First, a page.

Kara aapxa . . . Kara irveuixa are opposed to each other, not as
' human ' to * divine,' but as ' body ' to ' spirit/ both of which in
Christ are human, though the Holiness which is the abiding pro-
perty of His Spirit is something more than human. See on Kcna

TTVevp. dyiQ)(r. below.

4. 6pto-0eVTos : ' designated.' It is usual to propose for this
word an alternative between (i) ' proved to be,' * marked out as
being ' {8eix6epTos, divo<^av6(VTos Chrys.), and (ii) ' appointed,' ' in-
stituted,' ' installed,* in fact and not merely in idea. For this latter
sense (which is that adopted by most modern commentators) the
parallels are quoted, Acts x. 42 ovt6s ia-Tiv 6 i)piap.ivos vno tov Qeov

KpiTTjs ^u>VT(ov Kal v(Kpu)Vj and xvii. 31 fieWei Kplviiv . . . iv a.vhp\ c3

wptffc. The word itself does not determine the meaning either
way : it must be determined by the context. But here the particular
context is also neutral; so that we must look to the wider context
of St. Paul's teaching generally. Now it is certain that St. Paul
did not hold that the Son of God becarne Son by the Resurrection.
The undoubted Epistles are clear on this point (esp. 2 Cor. iv. 4 ;
viii. 9 ; cf. Col. i. 15-19). At the same time he did regard the
Resurrection as making a difference — if not in the transcendental
relations of the Father to the Son (which lie beyond our cogni-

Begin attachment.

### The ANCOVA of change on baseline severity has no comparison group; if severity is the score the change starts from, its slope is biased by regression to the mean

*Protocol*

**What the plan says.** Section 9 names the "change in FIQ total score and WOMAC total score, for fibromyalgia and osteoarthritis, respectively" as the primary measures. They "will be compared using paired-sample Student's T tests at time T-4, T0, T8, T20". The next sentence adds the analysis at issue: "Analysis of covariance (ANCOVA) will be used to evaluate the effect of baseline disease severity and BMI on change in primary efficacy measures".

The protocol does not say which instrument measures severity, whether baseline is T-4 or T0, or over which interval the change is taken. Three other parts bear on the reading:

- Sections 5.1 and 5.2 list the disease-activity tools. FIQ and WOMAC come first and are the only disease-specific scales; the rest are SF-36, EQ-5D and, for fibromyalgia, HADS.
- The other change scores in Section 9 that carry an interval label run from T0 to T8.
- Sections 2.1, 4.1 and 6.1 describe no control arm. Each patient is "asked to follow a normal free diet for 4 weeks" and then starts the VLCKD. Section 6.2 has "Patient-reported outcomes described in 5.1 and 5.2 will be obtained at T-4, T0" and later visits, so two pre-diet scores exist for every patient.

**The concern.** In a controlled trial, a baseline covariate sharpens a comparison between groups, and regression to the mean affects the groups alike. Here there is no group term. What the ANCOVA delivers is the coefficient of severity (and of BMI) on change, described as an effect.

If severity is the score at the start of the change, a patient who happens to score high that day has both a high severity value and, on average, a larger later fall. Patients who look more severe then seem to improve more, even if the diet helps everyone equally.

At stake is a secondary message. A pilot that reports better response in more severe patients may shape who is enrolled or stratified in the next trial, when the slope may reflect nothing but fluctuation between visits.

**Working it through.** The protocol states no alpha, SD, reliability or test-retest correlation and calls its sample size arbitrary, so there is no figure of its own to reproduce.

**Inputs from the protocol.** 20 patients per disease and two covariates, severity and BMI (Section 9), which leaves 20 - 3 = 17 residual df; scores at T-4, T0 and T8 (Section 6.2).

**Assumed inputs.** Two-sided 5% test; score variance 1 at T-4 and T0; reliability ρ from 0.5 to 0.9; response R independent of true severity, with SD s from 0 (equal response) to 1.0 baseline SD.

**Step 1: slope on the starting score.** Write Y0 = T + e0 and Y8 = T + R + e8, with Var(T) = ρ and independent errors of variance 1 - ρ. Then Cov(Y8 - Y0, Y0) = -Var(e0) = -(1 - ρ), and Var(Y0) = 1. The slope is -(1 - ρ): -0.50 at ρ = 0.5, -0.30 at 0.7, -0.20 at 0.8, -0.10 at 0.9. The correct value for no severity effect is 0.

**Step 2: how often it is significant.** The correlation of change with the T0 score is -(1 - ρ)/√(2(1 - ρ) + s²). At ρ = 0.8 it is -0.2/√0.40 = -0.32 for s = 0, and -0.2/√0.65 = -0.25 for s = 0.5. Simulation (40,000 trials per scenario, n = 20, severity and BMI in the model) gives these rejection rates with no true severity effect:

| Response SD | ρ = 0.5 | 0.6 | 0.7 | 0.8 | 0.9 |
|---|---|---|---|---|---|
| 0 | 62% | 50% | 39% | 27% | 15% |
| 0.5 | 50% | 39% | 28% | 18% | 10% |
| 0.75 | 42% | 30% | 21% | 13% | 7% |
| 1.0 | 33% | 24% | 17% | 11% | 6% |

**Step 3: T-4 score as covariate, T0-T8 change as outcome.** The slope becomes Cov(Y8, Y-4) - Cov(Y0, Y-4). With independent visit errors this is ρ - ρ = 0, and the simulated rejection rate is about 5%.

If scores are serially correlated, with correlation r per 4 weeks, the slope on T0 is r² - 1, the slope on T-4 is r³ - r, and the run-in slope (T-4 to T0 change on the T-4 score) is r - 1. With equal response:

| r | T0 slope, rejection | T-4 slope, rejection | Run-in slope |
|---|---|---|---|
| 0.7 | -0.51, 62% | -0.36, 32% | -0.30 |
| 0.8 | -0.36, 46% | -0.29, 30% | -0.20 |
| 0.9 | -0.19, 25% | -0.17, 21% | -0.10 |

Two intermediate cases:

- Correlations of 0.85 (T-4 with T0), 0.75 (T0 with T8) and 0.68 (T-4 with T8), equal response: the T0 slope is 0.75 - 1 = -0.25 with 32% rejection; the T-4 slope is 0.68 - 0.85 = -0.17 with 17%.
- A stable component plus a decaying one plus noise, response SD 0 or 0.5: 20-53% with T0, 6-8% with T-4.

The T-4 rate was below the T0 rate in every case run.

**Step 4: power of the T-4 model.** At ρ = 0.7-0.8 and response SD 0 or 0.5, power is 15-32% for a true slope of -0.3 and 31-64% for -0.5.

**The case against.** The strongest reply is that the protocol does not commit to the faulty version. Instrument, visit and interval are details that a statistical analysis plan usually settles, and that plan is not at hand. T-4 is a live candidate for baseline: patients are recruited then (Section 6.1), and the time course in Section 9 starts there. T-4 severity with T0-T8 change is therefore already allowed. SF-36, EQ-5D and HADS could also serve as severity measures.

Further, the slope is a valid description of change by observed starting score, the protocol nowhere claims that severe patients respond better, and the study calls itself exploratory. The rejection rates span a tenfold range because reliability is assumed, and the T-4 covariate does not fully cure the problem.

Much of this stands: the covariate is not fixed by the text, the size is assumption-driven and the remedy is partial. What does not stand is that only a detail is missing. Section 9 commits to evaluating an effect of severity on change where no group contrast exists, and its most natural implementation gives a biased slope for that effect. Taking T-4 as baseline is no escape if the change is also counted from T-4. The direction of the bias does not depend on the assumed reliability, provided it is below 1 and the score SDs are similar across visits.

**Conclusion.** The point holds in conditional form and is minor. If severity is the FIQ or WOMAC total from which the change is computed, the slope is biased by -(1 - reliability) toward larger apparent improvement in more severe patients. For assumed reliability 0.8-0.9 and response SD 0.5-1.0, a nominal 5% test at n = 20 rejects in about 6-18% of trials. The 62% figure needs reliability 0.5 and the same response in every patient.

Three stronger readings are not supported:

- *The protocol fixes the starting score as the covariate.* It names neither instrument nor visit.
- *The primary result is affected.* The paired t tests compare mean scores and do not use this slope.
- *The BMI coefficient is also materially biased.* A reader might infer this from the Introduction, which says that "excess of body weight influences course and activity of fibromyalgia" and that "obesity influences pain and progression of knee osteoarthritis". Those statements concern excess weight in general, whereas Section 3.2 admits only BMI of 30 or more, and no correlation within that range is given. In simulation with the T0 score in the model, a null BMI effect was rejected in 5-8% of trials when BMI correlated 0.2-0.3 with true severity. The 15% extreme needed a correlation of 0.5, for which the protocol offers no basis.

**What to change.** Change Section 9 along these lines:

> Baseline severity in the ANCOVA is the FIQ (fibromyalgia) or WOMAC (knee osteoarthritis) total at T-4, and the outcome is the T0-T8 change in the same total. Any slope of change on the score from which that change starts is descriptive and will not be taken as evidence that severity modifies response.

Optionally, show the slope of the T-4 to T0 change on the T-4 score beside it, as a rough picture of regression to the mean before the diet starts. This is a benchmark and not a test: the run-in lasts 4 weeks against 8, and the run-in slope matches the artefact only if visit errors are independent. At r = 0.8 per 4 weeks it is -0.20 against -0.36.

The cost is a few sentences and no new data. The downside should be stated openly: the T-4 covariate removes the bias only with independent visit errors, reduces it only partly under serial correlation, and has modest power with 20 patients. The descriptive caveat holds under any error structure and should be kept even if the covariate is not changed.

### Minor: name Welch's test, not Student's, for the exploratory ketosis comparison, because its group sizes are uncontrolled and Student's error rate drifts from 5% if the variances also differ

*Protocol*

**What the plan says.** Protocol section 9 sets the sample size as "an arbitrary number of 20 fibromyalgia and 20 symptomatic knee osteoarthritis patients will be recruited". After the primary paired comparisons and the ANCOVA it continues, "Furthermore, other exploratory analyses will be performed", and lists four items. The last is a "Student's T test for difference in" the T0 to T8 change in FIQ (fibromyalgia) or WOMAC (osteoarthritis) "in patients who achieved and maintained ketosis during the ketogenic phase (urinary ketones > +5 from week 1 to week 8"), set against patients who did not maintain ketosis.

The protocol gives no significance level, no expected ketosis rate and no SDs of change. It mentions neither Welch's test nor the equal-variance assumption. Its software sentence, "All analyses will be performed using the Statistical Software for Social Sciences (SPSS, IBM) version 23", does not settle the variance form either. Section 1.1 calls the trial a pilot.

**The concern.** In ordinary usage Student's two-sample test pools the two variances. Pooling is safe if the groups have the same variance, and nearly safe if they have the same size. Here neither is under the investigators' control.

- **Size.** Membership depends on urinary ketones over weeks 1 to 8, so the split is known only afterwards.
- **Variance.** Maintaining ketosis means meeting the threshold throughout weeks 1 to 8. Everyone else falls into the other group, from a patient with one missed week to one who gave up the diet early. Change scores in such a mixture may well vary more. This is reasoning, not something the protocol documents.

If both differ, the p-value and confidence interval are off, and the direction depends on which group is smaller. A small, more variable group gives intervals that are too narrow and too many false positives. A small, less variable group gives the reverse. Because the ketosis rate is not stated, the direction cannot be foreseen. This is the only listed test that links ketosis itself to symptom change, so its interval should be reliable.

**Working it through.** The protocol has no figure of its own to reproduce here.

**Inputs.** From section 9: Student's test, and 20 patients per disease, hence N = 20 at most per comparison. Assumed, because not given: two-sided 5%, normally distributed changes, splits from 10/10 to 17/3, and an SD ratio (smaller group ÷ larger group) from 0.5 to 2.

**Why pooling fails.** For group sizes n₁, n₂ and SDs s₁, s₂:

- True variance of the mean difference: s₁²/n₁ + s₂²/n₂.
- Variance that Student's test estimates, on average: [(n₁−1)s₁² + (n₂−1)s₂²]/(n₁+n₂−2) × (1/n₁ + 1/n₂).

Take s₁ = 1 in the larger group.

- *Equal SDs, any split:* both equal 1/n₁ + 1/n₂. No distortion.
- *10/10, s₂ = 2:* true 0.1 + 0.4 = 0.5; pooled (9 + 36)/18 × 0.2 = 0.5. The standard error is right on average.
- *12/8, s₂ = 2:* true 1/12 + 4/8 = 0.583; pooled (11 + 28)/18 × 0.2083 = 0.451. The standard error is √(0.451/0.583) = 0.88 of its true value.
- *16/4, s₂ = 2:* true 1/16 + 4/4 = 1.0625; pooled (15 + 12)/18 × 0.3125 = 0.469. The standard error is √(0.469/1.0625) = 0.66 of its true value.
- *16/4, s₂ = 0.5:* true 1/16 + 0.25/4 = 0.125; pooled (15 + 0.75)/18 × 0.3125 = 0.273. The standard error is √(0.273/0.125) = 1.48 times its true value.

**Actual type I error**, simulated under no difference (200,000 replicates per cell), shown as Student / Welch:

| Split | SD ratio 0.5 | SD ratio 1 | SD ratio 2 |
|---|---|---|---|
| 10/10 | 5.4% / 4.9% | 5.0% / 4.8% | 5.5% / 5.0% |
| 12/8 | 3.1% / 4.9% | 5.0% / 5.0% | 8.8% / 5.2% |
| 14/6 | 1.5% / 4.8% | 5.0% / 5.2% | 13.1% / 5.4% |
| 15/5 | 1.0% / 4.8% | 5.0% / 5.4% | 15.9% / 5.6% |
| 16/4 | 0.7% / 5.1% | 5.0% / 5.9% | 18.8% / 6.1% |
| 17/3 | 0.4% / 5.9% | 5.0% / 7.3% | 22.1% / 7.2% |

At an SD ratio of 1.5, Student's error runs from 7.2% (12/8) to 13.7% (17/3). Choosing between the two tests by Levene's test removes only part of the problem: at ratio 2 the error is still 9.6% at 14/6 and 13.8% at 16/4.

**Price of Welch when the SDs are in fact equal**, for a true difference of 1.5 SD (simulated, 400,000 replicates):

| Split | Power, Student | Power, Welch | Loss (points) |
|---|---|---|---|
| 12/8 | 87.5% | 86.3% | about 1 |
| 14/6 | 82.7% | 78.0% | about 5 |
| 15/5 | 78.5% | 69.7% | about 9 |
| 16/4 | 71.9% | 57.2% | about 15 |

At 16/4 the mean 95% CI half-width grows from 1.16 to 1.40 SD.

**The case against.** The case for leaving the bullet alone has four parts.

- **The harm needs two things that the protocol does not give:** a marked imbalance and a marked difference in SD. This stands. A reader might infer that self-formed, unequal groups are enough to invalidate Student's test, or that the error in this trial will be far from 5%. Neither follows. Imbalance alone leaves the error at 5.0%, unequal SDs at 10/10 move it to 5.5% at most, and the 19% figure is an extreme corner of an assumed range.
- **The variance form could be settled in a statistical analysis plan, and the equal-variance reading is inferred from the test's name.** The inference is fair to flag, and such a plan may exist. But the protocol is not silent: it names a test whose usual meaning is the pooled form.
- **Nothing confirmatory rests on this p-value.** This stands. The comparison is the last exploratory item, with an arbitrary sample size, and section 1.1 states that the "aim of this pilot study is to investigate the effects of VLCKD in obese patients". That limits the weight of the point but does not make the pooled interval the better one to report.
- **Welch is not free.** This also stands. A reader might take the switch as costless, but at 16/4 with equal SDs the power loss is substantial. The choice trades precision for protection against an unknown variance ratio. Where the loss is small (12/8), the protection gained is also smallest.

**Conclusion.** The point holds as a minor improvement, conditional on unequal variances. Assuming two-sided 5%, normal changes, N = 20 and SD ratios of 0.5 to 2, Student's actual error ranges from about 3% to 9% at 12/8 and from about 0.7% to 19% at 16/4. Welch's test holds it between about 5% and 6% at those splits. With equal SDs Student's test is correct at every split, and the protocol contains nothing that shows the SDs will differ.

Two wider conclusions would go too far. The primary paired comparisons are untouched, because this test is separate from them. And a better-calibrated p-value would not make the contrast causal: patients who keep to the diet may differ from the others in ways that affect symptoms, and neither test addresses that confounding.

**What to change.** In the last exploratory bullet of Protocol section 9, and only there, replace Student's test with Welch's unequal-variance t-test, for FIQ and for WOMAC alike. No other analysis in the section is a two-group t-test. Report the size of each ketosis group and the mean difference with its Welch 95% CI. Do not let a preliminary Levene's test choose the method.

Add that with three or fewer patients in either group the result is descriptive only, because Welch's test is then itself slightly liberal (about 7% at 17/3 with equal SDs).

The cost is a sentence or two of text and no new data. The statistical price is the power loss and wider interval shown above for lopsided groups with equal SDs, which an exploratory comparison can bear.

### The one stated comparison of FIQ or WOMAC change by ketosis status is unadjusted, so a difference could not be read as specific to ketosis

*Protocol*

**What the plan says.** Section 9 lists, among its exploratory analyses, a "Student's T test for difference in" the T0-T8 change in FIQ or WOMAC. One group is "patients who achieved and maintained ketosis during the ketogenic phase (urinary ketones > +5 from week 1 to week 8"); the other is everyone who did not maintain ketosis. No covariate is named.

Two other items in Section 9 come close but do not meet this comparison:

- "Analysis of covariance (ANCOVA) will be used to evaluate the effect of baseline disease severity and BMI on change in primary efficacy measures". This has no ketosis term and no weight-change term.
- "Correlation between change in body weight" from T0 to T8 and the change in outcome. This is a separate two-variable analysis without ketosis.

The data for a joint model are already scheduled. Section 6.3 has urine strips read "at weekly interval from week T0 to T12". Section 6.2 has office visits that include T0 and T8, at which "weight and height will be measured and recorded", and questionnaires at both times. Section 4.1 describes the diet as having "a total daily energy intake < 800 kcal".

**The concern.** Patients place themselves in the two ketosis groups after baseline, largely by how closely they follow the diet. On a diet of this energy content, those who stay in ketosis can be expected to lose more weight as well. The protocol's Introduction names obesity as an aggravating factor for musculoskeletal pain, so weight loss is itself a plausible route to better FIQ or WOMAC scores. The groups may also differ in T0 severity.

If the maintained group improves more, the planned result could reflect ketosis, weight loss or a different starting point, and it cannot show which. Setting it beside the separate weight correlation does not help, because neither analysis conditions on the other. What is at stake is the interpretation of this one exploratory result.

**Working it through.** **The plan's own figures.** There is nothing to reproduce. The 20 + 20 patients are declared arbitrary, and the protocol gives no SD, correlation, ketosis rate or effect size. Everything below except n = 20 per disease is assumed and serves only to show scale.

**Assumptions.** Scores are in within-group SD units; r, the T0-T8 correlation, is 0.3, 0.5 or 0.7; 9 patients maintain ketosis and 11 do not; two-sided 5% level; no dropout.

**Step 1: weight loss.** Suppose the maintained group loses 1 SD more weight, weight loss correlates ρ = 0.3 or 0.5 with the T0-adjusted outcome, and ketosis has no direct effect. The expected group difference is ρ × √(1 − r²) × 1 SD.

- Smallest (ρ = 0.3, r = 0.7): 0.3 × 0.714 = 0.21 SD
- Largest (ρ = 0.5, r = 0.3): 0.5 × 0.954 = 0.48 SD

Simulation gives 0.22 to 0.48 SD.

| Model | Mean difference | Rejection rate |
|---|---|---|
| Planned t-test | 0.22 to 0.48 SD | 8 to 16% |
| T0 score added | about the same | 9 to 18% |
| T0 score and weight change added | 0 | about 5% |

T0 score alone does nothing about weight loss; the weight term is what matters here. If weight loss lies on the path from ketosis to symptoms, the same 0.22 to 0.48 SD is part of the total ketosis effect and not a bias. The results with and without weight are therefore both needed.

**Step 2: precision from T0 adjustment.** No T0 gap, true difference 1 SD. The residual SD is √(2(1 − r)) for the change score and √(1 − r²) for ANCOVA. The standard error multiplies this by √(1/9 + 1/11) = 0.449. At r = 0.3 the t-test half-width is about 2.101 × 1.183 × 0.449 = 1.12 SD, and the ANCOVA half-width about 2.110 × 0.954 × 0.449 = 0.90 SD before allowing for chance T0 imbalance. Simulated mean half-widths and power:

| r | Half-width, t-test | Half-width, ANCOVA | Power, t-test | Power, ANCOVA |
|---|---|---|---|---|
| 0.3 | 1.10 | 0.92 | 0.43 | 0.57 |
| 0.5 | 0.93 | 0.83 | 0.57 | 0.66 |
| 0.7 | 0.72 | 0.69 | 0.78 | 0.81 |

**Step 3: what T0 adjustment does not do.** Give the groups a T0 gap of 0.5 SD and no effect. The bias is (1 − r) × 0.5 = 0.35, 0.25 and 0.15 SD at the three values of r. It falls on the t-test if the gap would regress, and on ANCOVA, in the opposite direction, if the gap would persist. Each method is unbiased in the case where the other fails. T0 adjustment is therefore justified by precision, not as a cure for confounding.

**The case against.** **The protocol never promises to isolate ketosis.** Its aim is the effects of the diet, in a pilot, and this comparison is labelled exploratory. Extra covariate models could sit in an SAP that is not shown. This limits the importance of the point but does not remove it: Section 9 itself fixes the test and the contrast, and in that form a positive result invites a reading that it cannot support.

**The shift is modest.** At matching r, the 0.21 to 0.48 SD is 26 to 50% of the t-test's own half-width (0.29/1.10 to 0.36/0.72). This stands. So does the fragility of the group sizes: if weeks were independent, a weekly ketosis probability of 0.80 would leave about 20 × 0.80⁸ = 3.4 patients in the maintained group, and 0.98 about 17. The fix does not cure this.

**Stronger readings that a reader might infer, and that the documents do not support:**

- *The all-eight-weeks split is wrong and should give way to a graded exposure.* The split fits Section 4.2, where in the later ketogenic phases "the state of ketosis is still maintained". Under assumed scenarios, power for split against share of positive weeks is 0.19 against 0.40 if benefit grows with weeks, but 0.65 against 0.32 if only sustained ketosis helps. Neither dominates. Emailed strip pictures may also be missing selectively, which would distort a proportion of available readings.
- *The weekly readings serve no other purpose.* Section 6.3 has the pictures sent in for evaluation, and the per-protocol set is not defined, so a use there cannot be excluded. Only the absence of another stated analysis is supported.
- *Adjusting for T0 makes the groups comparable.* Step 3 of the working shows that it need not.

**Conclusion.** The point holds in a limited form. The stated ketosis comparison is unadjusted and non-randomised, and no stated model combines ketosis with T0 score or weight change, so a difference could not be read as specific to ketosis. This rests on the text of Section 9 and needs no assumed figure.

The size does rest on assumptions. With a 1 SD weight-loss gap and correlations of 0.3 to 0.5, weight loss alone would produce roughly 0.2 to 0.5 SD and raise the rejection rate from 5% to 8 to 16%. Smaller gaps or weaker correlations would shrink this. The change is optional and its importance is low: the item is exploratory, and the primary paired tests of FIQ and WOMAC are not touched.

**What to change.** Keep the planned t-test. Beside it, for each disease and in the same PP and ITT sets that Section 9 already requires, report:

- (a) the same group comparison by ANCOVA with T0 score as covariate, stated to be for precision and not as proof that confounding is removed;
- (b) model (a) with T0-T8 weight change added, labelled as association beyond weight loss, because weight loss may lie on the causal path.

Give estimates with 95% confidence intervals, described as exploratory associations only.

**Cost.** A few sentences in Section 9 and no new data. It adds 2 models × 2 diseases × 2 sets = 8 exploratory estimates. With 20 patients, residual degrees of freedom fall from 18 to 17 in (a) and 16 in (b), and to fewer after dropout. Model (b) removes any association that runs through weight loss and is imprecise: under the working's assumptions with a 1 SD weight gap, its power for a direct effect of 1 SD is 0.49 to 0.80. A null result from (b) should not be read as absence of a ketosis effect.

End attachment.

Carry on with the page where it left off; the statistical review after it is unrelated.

sance), yet in the visible manifestation of Sonship as addressed to
the undei standing of men (of. esp. Phil. ii. 9 816 koL 6 9f6y airov

{rn(pvy^(i)(Tt, Kai €;^(ip/craTO aurw to ovonn to vntfi niiv ovofin). This is

sufTicienily expressed by our word ' designated,' which might
perhaps with advantage also be used in the two places in the Acts.
It is true that Christ becomes Judge in a sense in which He does
not become Son ; but He is Judge too not wholly by an external
creation but by an inherent right. The Divine declaration, as it
were, endorses and proclaim.^ that right.

The Latin versions are not very helpful. The common rendering was
praedestinatits (so expressly Rnfinus [Orig.-lat.] ad loc; cf. Introd. § 7).
Hilars of Poitiers has destinatus, which Rufinus also prefers. TertuUian
reads definitus.

ulou ©eou. ' Son of God,' like * Son of Man,' was a recognized
title of the Messiah (cf. Enoch cv. 2 ; 4 Ezra vii. 28, 29 ; xiii. 32,
37, 52 ; xiv. 9, in all which places the Almighty speaks of the
Messiah as ' My Son,' though the exact phrase ' Son of God ' does
not occur). It is remarkable that in the Gospels we very rarely
find it used by our Lord Himself, though in face of Matt, xxvii. 43,
John X. 36, cf. Matt. xxi. 37 f. al., it cannot be said that He did
not use it. It is more often used to describe the impression made
upon others (e.g. the demonized, Mark iii. 11, v. 7 || ; the cen-
turion, Mark XV. 39 i|), and it is implied by the words of the
Tempter (Matt. iv. 3, 6 ||) and the voice from heaven (Mark
i. II II, ix. 711). The crowning instance is the confession of
St. Peter in the version which is probably derived from the Logta,